My interest in keyboards actually began when I started developing pain to my fingers. Too many shorcuts and too many combos with the modifiers. I eventually entered the very dangerous world of Mechanical Keyboards.
I tried every mechanical keyboard and every key switch I could (there are more than you may think). It’s a very complicated and interesting world dominated by factions and feuds. Who likes clicky switches, who likes light switches, who stiff switches, who capacitive Topre switches, who argues that Topres are not actually mechanical, who soft-tactile but only if carefully lubricated (by hand, one by one), and so on and so forth.
It’s a never ending quest, trying to find the Perfect combination of materials, switches, springs, controllers and it brings you to one inevitable conclusion: there’s no spoon. The perfect keyboard does not exist. Hence, build your own!
It’s easier than you think, but it takes a lot of dedication and time. Money speaking a custom keyboard goes around $150 + the keycaps.
Layout and keycaps
So the first problem to solve is where to find the keycaps in such unusual shapes. There are quite a few companies that can make keycaps, one of the most notorious is Signature Plastics, they also sell directly through their online retail store, but you may not find exactly what you need.
The solution is to participate in one of the many Group Buys that the Mechanical Keyboards community organizes. Accidentally there’s one that is running right now and that would very likely cover all your custom keyboard needs. It is called Granite Set and I personally designed it.
Next pick your switches. There are so many that I should dedicate a full post to them. Let’s limit the selection to Cherry MX. Cherry is the manufacturer, they produce the most famous switches for mechanical keyboards. They have many varieties, I like the clicky one called Cherry MX Blue, but you may prefer the light linear one (Red) or the tactile (Brown). They can be easily found on electronics stores such as Mouser or Fernell.
Plate and Case
You need to design all the layers with a CAD software such as Autocad or DraftSight that is free and runs on Windows, Mac and Linux. Some laser cutter also takes SVG files from Illustrator or Inkscape for example.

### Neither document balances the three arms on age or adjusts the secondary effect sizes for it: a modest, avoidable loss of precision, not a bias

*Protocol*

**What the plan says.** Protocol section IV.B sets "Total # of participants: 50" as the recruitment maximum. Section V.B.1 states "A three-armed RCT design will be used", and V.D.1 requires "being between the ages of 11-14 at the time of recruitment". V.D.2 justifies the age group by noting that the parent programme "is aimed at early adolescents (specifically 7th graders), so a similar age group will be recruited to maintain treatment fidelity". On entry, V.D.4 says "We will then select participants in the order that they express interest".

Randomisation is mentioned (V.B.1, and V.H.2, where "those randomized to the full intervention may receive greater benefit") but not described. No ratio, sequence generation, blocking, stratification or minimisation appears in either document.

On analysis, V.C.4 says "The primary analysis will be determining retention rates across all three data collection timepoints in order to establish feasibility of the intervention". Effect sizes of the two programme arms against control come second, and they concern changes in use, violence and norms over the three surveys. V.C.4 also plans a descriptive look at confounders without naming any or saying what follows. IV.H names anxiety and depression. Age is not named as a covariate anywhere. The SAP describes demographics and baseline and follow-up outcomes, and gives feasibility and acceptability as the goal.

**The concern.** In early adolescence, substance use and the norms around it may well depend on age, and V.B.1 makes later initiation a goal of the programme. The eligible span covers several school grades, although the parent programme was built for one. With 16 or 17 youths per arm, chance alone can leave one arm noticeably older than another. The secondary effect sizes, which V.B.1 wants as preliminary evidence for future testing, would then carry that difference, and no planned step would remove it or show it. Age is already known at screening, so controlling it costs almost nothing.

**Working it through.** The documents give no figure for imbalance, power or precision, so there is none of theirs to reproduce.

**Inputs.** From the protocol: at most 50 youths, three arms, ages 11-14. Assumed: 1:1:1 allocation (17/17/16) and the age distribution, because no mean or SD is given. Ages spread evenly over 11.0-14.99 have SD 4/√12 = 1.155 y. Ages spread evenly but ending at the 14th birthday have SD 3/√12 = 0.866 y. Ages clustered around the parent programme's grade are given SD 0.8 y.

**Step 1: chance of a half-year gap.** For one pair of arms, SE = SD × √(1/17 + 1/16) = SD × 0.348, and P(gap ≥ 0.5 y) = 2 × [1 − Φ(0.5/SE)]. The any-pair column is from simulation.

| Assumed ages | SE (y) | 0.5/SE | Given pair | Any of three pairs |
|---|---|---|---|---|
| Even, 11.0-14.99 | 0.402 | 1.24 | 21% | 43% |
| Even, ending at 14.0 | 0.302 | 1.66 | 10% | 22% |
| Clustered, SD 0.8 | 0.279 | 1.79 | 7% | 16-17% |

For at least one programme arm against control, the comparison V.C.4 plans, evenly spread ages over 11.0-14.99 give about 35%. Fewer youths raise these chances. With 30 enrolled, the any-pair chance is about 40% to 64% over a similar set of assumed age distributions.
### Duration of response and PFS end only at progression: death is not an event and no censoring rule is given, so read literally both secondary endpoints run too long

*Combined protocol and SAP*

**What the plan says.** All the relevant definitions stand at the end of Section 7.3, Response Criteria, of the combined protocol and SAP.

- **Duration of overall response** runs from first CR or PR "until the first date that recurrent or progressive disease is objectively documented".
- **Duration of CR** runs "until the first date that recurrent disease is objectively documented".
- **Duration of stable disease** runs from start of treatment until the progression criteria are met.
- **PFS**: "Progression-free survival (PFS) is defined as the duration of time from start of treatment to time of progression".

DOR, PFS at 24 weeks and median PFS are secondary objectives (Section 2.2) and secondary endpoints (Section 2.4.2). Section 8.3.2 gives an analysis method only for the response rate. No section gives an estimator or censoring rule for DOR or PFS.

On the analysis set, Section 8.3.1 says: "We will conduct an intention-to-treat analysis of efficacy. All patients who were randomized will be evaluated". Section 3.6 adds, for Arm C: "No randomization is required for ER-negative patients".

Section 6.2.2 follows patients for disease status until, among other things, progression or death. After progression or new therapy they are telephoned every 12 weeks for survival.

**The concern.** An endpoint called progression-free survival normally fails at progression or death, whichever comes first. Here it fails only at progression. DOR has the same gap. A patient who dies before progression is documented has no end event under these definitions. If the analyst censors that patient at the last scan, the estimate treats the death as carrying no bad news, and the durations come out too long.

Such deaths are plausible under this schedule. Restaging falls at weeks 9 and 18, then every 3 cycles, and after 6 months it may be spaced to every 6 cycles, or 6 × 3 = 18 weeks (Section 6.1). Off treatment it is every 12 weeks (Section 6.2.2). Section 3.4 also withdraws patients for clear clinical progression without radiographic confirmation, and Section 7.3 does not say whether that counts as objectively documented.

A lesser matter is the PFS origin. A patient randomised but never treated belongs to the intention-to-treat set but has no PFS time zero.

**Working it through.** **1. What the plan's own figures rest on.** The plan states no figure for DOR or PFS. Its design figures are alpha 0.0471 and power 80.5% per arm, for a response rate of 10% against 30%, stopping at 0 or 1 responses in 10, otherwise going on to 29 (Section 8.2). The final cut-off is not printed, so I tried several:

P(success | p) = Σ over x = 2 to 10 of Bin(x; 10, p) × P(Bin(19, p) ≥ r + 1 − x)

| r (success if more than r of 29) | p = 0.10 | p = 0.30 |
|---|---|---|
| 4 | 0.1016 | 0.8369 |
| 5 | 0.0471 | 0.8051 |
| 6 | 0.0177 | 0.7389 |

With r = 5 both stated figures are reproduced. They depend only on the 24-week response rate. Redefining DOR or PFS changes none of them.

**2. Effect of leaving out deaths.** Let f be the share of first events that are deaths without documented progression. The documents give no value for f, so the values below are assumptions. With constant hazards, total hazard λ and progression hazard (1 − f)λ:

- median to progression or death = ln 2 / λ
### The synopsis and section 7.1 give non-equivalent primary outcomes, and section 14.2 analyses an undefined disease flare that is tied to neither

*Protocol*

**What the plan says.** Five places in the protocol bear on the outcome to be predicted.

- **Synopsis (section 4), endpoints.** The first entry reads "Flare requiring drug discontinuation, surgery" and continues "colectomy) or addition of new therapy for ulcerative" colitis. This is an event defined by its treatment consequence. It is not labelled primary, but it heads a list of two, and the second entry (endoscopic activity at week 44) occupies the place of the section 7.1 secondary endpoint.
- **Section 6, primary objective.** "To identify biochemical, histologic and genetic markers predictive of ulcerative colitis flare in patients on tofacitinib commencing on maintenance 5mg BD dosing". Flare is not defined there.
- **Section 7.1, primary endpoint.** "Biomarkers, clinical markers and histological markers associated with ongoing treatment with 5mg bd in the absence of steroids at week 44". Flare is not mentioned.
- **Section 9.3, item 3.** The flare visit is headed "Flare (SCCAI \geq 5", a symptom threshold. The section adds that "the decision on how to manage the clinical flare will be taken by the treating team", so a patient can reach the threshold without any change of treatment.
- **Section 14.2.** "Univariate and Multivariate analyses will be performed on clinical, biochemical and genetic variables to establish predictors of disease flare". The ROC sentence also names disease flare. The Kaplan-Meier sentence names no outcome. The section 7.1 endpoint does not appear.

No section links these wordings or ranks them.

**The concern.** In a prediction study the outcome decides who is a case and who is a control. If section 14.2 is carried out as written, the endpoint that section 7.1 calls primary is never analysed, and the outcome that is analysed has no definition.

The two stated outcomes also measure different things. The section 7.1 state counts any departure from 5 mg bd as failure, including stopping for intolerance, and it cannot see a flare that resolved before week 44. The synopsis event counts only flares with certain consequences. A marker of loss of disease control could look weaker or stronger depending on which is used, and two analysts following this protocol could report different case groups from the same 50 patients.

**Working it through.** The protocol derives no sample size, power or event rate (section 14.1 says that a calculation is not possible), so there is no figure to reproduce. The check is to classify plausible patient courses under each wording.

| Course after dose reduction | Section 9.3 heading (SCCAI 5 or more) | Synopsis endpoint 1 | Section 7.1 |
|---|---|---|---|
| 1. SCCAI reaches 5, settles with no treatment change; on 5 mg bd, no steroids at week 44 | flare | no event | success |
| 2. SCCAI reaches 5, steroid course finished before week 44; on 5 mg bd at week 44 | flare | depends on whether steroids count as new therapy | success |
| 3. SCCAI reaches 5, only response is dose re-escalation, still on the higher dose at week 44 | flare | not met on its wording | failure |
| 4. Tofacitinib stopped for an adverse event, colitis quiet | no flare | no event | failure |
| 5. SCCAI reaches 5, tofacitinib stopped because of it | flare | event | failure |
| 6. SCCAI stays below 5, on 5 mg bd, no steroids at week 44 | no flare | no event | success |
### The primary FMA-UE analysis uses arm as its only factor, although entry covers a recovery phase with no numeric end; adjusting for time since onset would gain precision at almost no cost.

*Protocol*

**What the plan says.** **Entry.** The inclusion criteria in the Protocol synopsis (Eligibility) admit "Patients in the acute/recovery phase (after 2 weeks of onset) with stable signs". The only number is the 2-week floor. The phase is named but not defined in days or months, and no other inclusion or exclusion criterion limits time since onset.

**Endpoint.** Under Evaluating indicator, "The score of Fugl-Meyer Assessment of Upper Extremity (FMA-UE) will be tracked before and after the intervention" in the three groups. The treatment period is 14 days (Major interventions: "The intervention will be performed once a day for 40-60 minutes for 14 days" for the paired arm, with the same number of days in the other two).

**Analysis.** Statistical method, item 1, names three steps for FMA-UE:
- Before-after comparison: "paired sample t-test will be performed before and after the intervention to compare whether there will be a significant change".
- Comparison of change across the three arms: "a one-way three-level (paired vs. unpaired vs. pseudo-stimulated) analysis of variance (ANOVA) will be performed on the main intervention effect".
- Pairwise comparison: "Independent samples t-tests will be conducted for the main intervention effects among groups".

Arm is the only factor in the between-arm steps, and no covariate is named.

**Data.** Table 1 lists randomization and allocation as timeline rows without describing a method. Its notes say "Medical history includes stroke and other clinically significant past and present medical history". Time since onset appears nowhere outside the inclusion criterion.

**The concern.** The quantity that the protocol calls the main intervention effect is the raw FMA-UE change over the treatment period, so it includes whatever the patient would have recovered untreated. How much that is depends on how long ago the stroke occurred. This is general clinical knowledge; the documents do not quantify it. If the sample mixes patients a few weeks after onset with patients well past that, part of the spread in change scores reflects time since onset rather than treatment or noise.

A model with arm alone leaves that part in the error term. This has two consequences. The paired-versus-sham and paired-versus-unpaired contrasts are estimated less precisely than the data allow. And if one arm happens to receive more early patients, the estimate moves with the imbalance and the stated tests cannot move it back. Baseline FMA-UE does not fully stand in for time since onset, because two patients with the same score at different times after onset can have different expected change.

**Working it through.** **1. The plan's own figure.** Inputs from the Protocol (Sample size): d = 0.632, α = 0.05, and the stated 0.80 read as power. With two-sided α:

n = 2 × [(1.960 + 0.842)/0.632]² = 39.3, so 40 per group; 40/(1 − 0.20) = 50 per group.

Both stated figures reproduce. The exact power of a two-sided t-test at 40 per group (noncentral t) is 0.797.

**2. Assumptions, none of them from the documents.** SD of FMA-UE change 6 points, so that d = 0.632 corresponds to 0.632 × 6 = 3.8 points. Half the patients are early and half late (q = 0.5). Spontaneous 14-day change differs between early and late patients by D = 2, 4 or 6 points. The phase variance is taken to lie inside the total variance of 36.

Here to spare some bucks I did a mixed Acrylic+Aluminum case layout. From the picture you can see the bottom plate that is aluminum (and later insulated to prevent shorts) and the sides are brown acrylics. The top plate –where the switches are actually accommodated– is again aluminum, but stainless steel or even wood also work pretty well.
I tried both methods and admittedly the PCB is a cleaner solution, but one of my first custom keyboards was hand wired and it works like a charm.
Of course we don’t have a controller that can listen to 100 (one per switch) inputs, so we use a matrix. The switches are connected together in rows and columns instead of directly to the controller. This way we use just about 20 inputs to drive all the switches. To do so we need to add diodes to each switch; yeah, that means even more soldering. You can take any variant of the 1N4148 diode.
Next the controller. The Teensy is a very small USB HID compatible controller based on ATMega chip. It’s very common for custom keyboards because a nice guy cooked an incredibly good keyboard firware for it. It is called TMK Keyboard and you can find it on github. You can also probably use any of the Adafruit‘s or Sparkfun‘s controllers or even Arduino.
All rows and columns of the switches matrix have to be connected to the controller. Then you can burn the firmware, close the keyboard and enjoy your custom creation!
This is not a step by step tutorial but I hope it helped wetting your appetite. I personally have very little skills in electronics and my experience with CAD is limited to “draw-a-line”, but I was able to build my own keyboard from the ground up, so if I can do it nothing stops you from doing the same.
Lastly, there are few very good communities dedicated to Mechanical Keyboards where you can find inspiration and ask for help. One is Deskthority another is Geekhack or you may prefer the /r/MechanicalKeyboards sub-reddit.
Let me know if you end up building your keyboard!